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Proper lubrication for rolling bearings is essential for reliable operation. Given that some leading bearing companies have stated that incorrect lubrication can account for more than 30 percent of bearing failures, lubrication is a key influence that can make or break bearing service and life.
The lubricant provides a separating film between the bearing rolling elements, raceways and cages to prevent metal-to-metal contact. By controlling surface contact, the lubricant is able to minimize the effect of surface contact, namely undesired friction that otherwise would generate excessive heat, metal fatigue and wear. The lubricant must also prevent corrosion and contamination damage.
Grease has become a common lubricant choice for rolling element bearings. The practical benefits are apparent: grease is easy to apply, can be retained within a bearing’s housing and offers protective sealing capabilities.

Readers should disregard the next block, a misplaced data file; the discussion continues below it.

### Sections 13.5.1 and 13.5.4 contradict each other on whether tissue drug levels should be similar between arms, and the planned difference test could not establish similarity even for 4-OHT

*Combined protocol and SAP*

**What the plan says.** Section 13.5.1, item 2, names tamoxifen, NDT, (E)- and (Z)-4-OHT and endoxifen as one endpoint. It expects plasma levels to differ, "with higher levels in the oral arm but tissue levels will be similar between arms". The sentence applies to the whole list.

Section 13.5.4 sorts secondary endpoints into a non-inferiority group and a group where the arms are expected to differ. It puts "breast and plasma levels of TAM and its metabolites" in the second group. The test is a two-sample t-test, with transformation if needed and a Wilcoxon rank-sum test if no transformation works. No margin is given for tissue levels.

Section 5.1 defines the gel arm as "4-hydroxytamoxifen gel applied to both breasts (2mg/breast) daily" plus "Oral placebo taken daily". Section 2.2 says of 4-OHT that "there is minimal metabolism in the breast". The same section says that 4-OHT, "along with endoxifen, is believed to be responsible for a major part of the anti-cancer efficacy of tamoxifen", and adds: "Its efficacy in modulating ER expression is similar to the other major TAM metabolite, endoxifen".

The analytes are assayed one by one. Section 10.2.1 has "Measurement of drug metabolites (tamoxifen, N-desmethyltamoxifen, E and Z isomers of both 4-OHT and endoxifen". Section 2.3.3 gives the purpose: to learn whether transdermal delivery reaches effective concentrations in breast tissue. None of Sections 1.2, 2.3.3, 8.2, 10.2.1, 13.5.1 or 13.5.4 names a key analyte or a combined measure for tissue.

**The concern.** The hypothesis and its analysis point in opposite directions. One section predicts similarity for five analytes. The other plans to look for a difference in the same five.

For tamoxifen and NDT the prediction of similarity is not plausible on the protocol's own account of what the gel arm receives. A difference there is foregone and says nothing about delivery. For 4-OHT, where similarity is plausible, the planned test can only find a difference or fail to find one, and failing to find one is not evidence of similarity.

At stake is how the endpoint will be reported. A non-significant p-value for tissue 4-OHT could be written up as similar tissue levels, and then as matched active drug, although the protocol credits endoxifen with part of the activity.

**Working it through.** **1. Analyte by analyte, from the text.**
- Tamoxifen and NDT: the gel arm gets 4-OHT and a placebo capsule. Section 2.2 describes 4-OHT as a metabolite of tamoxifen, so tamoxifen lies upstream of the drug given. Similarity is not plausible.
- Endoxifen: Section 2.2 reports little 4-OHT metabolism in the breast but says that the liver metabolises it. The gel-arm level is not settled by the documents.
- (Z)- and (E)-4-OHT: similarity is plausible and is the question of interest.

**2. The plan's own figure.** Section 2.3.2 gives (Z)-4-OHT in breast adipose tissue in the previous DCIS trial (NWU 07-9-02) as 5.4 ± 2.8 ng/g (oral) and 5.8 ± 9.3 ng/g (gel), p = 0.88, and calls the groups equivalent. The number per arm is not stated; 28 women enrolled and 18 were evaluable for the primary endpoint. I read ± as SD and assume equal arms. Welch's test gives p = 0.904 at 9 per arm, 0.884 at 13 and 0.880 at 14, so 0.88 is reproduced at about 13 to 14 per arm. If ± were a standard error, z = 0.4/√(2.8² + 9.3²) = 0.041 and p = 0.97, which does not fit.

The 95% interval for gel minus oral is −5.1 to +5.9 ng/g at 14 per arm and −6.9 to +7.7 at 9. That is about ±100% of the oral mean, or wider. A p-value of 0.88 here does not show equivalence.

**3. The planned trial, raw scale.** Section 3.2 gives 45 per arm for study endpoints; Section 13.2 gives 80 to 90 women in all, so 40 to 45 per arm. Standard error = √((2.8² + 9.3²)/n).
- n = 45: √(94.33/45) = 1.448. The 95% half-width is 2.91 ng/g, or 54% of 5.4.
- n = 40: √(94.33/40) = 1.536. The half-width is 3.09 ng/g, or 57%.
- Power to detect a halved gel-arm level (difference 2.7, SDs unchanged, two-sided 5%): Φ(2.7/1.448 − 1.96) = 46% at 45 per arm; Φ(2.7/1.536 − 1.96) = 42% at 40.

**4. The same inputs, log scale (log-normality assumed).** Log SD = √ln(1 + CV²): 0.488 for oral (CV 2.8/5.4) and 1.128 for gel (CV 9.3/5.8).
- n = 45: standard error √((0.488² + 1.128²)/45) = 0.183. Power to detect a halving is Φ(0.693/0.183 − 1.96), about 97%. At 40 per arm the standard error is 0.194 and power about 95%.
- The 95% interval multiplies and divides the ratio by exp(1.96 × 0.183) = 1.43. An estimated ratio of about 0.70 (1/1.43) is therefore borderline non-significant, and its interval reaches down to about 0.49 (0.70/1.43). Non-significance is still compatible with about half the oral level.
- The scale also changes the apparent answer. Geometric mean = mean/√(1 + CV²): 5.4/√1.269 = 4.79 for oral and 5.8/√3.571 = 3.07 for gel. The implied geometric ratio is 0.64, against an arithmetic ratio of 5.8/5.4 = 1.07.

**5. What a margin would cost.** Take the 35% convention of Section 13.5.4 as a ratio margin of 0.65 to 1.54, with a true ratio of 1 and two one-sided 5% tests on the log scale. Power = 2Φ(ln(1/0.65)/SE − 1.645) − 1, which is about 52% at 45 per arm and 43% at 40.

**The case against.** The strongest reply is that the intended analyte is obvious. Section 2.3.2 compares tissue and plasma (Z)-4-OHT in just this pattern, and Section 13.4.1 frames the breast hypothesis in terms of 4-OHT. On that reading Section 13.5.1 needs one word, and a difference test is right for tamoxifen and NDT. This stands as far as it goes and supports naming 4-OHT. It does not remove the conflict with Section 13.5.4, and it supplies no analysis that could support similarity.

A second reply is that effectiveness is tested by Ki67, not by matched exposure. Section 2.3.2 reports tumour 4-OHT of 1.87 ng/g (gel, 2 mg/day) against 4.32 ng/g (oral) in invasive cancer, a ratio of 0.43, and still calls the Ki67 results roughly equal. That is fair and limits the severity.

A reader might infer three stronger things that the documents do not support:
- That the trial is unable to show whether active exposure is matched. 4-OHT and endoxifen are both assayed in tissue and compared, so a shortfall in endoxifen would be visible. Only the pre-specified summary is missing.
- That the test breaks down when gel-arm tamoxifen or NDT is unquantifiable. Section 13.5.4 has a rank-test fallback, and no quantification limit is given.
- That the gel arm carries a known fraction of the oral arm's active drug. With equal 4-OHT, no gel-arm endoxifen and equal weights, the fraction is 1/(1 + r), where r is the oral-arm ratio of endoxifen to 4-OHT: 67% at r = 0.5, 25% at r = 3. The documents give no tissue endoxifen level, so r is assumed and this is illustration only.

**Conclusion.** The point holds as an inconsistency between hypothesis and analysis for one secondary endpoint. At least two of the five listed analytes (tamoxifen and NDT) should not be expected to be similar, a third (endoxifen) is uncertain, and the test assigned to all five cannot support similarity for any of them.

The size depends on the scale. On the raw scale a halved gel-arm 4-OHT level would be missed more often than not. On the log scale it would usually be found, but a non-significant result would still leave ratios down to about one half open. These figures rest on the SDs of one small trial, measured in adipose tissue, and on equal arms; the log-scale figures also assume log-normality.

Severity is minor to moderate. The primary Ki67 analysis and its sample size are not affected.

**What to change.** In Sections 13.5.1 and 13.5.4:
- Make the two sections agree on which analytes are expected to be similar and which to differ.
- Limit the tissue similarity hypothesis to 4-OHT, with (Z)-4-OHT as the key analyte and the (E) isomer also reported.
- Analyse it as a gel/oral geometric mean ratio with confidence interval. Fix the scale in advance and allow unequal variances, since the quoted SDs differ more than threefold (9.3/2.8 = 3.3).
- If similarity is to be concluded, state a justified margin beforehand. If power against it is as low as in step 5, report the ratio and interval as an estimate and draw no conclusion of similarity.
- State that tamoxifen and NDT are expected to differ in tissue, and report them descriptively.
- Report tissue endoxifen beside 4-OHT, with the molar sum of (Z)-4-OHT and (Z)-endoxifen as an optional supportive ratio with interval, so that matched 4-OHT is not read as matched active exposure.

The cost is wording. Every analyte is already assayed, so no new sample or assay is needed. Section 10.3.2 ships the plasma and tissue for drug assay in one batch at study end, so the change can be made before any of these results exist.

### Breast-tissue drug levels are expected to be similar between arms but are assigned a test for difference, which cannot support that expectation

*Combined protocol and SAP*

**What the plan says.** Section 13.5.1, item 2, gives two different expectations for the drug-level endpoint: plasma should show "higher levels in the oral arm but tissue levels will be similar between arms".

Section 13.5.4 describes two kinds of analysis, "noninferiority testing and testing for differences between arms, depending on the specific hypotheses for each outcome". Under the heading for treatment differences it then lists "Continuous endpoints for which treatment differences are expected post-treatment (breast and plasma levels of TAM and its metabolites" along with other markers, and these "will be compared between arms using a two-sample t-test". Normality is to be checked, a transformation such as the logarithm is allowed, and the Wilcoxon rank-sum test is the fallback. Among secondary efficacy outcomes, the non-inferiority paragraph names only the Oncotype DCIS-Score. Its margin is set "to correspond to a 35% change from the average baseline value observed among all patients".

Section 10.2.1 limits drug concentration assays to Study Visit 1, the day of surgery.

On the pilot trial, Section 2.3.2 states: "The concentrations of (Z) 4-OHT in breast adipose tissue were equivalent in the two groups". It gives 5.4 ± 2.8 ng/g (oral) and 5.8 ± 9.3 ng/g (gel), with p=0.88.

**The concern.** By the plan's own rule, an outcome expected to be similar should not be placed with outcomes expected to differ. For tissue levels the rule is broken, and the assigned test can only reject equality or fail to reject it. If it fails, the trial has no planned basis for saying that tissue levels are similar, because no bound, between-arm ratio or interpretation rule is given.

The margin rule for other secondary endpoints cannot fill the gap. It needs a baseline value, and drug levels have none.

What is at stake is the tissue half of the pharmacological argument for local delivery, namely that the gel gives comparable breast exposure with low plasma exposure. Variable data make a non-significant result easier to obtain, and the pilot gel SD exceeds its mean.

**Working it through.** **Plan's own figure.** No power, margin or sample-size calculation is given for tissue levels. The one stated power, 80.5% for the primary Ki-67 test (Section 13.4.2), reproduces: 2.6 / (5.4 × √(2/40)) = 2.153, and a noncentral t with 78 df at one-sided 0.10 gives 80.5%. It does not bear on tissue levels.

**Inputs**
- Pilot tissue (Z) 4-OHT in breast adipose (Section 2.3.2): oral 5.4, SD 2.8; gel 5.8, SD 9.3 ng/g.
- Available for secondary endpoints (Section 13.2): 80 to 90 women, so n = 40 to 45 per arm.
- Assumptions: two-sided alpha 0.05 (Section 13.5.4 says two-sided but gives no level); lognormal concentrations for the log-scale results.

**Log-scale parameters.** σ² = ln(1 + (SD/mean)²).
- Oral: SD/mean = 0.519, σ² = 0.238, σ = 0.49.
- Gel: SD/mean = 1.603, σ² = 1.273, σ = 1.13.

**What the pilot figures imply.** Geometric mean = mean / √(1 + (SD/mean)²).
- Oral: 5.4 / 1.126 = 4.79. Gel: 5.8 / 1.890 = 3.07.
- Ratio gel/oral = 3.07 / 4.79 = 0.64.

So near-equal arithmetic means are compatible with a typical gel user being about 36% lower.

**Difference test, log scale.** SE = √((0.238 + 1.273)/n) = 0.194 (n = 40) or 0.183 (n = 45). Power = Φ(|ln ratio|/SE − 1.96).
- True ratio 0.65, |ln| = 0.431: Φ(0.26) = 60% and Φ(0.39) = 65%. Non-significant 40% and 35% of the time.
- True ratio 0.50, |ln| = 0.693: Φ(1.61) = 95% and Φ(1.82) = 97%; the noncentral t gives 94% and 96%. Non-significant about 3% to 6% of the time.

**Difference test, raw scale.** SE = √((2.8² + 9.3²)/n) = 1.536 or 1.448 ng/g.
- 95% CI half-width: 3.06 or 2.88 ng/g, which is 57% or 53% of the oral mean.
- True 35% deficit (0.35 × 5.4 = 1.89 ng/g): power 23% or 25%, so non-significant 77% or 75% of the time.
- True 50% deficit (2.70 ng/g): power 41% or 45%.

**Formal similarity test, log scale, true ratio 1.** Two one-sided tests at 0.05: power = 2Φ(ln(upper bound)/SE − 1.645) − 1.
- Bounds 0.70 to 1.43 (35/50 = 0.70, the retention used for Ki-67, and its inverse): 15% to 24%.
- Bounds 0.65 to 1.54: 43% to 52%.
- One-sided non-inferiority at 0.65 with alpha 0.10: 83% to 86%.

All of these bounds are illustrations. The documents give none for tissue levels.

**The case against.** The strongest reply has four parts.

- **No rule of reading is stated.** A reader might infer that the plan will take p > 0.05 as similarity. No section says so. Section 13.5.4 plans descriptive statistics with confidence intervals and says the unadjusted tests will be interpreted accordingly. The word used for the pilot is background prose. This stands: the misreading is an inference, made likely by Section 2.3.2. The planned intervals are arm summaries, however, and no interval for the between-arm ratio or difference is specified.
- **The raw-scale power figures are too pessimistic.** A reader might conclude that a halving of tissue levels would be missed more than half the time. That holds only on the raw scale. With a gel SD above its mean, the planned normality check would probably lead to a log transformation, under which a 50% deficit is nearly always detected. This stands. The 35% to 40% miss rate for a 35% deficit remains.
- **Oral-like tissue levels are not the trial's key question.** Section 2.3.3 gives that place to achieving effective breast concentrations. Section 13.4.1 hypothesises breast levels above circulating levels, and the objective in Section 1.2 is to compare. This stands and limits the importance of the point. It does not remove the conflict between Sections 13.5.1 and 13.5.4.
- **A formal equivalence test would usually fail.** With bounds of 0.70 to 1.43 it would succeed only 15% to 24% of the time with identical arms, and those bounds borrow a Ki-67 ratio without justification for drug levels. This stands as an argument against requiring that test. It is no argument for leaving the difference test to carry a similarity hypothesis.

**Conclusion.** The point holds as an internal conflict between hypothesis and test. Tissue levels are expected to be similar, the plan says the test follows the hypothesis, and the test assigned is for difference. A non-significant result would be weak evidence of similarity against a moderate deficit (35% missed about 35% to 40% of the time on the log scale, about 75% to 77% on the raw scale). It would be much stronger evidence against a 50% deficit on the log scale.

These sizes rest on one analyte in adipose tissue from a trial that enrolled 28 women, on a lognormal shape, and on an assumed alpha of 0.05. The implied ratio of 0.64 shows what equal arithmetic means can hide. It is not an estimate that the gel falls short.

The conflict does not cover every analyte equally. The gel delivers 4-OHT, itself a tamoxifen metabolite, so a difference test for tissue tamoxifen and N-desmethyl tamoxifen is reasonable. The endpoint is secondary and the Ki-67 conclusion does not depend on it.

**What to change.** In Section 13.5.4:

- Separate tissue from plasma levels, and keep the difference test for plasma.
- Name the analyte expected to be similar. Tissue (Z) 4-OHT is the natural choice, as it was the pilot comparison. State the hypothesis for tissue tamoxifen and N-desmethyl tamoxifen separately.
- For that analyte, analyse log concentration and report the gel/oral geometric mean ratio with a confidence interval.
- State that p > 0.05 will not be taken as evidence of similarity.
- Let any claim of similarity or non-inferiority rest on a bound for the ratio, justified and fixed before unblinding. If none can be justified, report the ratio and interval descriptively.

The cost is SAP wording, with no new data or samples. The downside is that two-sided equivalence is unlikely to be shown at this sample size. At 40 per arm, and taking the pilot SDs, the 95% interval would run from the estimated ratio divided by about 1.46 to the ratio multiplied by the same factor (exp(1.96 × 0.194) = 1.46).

Greases are classified by their stiffness or consistency according to the U.S. National Lubricating Grease Institute (NLGI) and are graded from NLGI Class 000 (very soft) to 6 (very stiff). These classifications are based on the degree of penetration achieved when a standard cone is allowed to sink into the grease at a temperature of 77°F (25°C) for a period of five seconds.
The depth of penetration is measured on a scale of 1 to 10 mm. The softer greases allow the cone to penetrate further into the grease, yielding a higher penetration number. Grease consistencies for industrial applications range between NLGI Class 1 and 3 for relubrication of industrial bearings.
Grease composition is roughly 85 percent base oil (mineral or synthetic) and 15 percent soap or thickener and will vary in different greases.